Seattle University's student newspaper since 1933

The Spectator

Seattle University's student newspaper since 1933

The Spectator

Seattle University's student newspaper since 1933

The Spectator

Angel Olsen Descends to The Neptune for a Sold Out Show


Back in September, Angel Olsen quietly announced she would be adding dates to her My Woman Tour, including a show in Seattle in February. Five months later, Feb. 18 finally rolled around, and Olsen graced the stage at The Neptune Theatre.


Olsen is a singer-songwriter born in St. Louis, Missouri, now working out of Asheville, North Carolina. Olsen has been on the indie-alternative radar for years, but has gained the most critical acclaim with her 2016 album, “MY WOMAN.”

The record features Olsen’s nostalgic vocals and soft guitars perfected into new experimental tracks that glide through the airwaves. “MY WOMAN” broke into the top ten of almost every Top Albums of 2016 lists, including Pitchfork, Stereogum and KEXP.

Olsen’s show quickly sold out after the announcement despite it being over five months away. I managed to snag a ticket, and began anxiously awaiting 9 p.m. on Saturday evening.

Opening the night were local favorites Sloucher, who played a set of songs from their latest release, “Certainty,” and a new song towards the end of their set.

Chris Cohen were up next, and have been opening for Olsen at all of the south and west shows on the My Woman Tour. Cohen had a soft style with a touch of gray in his hair, and played songs from his entire discography. He played with a full band, with some added intensity to his lullaby style songs.

An eerie and spooky instrumental of the song “Intern” started shaking the walls of The Neptune around 11:15 p.m., causing the crowd to get antsy and yell out cheers of anticipation.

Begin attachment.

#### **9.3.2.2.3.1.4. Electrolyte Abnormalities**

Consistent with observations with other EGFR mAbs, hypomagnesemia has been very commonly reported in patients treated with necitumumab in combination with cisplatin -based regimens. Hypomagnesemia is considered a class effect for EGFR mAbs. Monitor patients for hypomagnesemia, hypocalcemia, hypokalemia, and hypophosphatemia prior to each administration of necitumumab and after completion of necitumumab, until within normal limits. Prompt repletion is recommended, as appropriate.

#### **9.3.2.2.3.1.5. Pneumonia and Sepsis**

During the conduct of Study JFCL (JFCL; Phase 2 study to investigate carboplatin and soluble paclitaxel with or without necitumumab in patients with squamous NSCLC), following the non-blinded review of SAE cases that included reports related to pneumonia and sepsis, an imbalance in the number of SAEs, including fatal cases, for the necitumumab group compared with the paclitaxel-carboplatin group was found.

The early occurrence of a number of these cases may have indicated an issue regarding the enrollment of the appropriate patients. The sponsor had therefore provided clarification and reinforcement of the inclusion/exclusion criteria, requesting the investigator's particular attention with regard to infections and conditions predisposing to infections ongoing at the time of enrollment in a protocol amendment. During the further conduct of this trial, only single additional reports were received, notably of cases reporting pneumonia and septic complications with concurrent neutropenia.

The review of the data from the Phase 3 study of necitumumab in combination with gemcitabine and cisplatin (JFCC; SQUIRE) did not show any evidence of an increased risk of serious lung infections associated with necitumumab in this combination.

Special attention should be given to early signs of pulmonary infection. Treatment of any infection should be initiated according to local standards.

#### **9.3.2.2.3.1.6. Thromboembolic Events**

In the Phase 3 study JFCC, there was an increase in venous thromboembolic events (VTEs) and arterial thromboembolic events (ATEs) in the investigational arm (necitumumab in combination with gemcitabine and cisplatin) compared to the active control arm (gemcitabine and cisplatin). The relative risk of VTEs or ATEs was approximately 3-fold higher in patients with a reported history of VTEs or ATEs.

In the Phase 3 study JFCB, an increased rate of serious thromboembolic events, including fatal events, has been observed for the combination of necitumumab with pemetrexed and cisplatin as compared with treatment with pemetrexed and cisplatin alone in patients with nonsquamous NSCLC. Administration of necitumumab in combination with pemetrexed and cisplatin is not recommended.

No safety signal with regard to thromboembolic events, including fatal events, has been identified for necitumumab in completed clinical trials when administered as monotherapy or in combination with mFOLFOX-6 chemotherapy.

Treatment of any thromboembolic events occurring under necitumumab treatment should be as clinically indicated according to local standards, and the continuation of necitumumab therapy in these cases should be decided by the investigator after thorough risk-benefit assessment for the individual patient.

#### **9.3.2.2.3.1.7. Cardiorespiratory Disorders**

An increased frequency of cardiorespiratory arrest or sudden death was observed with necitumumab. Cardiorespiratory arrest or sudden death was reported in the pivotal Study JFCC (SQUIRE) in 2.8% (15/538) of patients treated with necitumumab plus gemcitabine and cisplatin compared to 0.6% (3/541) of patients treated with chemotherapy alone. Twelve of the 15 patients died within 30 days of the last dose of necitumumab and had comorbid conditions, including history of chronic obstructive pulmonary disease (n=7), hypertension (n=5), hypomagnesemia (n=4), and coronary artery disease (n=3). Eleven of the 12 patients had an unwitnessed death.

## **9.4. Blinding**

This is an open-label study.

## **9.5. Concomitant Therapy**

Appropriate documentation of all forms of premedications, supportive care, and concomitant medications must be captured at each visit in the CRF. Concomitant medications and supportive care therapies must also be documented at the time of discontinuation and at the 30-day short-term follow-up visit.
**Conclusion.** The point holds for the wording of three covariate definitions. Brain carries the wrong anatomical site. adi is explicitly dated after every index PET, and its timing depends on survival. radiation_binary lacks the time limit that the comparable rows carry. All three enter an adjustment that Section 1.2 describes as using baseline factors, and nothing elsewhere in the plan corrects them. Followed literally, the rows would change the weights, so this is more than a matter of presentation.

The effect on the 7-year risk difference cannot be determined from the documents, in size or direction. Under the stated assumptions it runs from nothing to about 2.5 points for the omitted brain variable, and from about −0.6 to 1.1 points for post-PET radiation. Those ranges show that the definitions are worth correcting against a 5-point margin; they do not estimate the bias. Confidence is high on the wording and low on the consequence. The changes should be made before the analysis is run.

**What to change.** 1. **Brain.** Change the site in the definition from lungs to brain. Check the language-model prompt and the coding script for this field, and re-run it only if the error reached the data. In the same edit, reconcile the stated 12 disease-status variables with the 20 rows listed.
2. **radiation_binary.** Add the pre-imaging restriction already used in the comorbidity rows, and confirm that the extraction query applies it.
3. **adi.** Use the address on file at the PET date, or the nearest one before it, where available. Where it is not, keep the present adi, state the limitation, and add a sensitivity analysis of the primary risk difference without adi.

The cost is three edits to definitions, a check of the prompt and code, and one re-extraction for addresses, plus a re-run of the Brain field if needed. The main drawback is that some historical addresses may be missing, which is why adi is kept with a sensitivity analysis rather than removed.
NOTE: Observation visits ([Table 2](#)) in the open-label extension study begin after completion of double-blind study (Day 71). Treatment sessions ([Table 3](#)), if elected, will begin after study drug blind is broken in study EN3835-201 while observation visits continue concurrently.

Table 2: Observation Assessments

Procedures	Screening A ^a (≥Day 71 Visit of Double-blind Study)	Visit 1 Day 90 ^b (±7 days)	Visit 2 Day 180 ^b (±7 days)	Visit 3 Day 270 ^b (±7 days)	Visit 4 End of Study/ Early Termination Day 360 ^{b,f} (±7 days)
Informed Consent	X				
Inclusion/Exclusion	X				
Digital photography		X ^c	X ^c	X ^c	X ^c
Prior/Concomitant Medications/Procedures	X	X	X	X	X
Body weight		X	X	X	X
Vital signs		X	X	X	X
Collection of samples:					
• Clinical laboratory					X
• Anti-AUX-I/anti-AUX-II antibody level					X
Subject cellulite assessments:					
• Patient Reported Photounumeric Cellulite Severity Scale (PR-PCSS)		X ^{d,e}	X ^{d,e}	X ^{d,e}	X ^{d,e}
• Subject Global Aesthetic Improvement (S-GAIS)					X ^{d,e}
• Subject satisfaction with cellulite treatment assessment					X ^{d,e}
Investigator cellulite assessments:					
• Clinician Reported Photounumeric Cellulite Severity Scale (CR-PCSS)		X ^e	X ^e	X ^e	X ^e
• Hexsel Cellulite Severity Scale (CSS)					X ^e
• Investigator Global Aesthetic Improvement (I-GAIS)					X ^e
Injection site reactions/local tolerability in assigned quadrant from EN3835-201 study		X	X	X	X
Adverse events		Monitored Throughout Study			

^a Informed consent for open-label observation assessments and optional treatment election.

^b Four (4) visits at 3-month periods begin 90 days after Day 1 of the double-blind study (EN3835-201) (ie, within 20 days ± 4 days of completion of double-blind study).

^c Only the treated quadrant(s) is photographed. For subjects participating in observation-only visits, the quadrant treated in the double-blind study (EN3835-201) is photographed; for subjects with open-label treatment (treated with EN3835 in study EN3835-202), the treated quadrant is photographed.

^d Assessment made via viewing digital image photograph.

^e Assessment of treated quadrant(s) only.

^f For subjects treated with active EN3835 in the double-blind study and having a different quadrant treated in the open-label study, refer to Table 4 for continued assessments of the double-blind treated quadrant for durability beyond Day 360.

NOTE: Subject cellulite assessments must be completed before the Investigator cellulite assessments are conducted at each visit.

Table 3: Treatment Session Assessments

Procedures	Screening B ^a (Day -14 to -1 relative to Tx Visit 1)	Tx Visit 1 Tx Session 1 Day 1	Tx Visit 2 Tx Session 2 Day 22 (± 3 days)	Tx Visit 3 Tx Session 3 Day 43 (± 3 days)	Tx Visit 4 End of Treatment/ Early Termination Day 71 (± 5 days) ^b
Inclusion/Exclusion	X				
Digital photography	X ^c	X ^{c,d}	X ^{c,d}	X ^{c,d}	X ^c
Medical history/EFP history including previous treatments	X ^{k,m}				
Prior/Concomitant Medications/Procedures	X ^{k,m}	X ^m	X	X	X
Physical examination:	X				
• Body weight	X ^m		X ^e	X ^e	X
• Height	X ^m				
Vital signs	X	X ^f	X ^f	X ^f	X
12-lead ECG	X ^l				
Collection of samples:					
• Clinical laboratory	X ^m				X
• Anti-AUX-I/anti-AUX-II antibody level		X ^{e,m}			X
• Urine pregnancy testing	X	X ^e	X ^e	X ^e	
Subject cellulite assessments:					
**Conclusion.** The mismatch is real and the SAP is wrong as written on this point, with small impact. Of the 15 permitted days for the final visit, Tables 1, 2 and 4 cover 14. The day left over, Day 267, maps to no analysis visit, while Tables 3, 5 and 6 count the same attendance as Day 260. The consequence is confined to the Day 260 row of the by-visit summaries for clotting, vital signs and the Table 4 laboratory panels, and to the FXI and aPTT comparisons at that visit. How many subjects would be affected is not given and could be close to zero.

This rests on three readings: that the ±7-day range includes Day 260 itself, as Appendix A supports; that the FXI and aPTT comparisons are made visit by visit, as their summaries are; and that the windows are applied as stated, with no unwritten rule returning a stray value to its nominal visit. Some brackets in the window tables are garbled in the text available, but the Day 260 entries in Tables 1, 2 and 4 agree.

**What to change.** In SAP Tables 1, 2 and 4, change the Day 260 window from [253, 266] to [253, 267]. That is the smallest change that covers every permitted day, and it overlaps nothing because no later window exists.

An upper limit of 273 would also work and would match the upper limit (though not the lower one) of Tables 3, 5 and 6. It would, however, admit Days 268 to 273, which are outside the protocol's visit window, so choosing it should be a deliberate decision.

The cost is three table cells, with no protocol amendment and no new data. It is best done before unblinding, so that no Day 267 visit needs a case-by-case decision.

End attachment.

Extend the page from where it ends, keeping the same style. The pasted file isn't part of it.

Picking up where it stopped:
Olsen appeared about a minute later with her band, which were all wearing matching grey suits (pant suits for the ladies), complete with bolo ties. She didn’t waste a second and started the night with “Never Be Mine.”

She alternated songs from “MY WOMAN” and her previous record, “Burn Your Fire for No Witness,” playing favorites from both such as “Shut Up Kiss Me” and “Hi-Five.”

In addition to having catchy hooks, Olsen’s lyrics describe almost any scenario, making her easy to identify with. She is a little shy on stage too, but it almost makes her more charming and charismatic.


It was about halfway through the set when she stopped and reminisced on her headlining show at Barboza years ago, a much smaller bar next to Neumos. She also added that she was exhausted, due to playing an in-studio performance at KEXP at 10 a.m.

After that point, following each song, she would remark on how tired she was or how late it was, making it seem like she almost didn’t want to be playing the show.

Olsen continued anyway with a couple slow songs, before saying she had to skip one to play a more upbeat tune to “keep herself awake.” The song was “Not Gonna Kill You,” which was much more potent than the album version.

After that track, Olsen’s manager brought out a small amount of liquid in plastic cups for the entire band to Olsen’s delight. She exclaimed, “Oh yes! Drink your juice everyone,” and then became much more energetic than before.

“Forgiven/Forgotten” and “Give It Up,” the last songs of the night, were two of my favorites. Olsen was upbeat and awake, and sang so compellingly that it was hard to look away.

After those songs, Olsen and the band disappeared before quickly returning for an encore. The first song was “Intern,” which sounded amazing in The Neptune. Olsen’s shrill vocals bounced off the walls and the organ and guitar combination gave me goosebumps.

Olsen closed the encore set with a cover of The Motel’s “Total Control,” adding her own flair to the classic 70s track. Despite the exhaustion of months of touring setting in, Olsen played a beautiful, captivating show to a sold-out room, and helped the Seattle community at the same time.

Olsen’s performance was part of the Little Big Show series, presented by Starbucks, KEXP and Seattle Theatre Group. Little Big Shows are charity events where all the proceeds are donated to a Seattle- based organization. The organization changes with each show, and the National Film Festival for Talented Youth (NFFTY) was chosen as the beneficiary of this show.

NFFTY started in 2007 as the flagship program of The Talented Youth, a non-profit that supports young filmmakers. NFFTY has now grown into the largest film festival for aspiring directors aged 24 and under.

Olsen’s show marked the 17th Little Big Show/ The 18th Little Big Show will to feature Mitski at The Neptune on April 8.

Anna may be reached at
[email protected]

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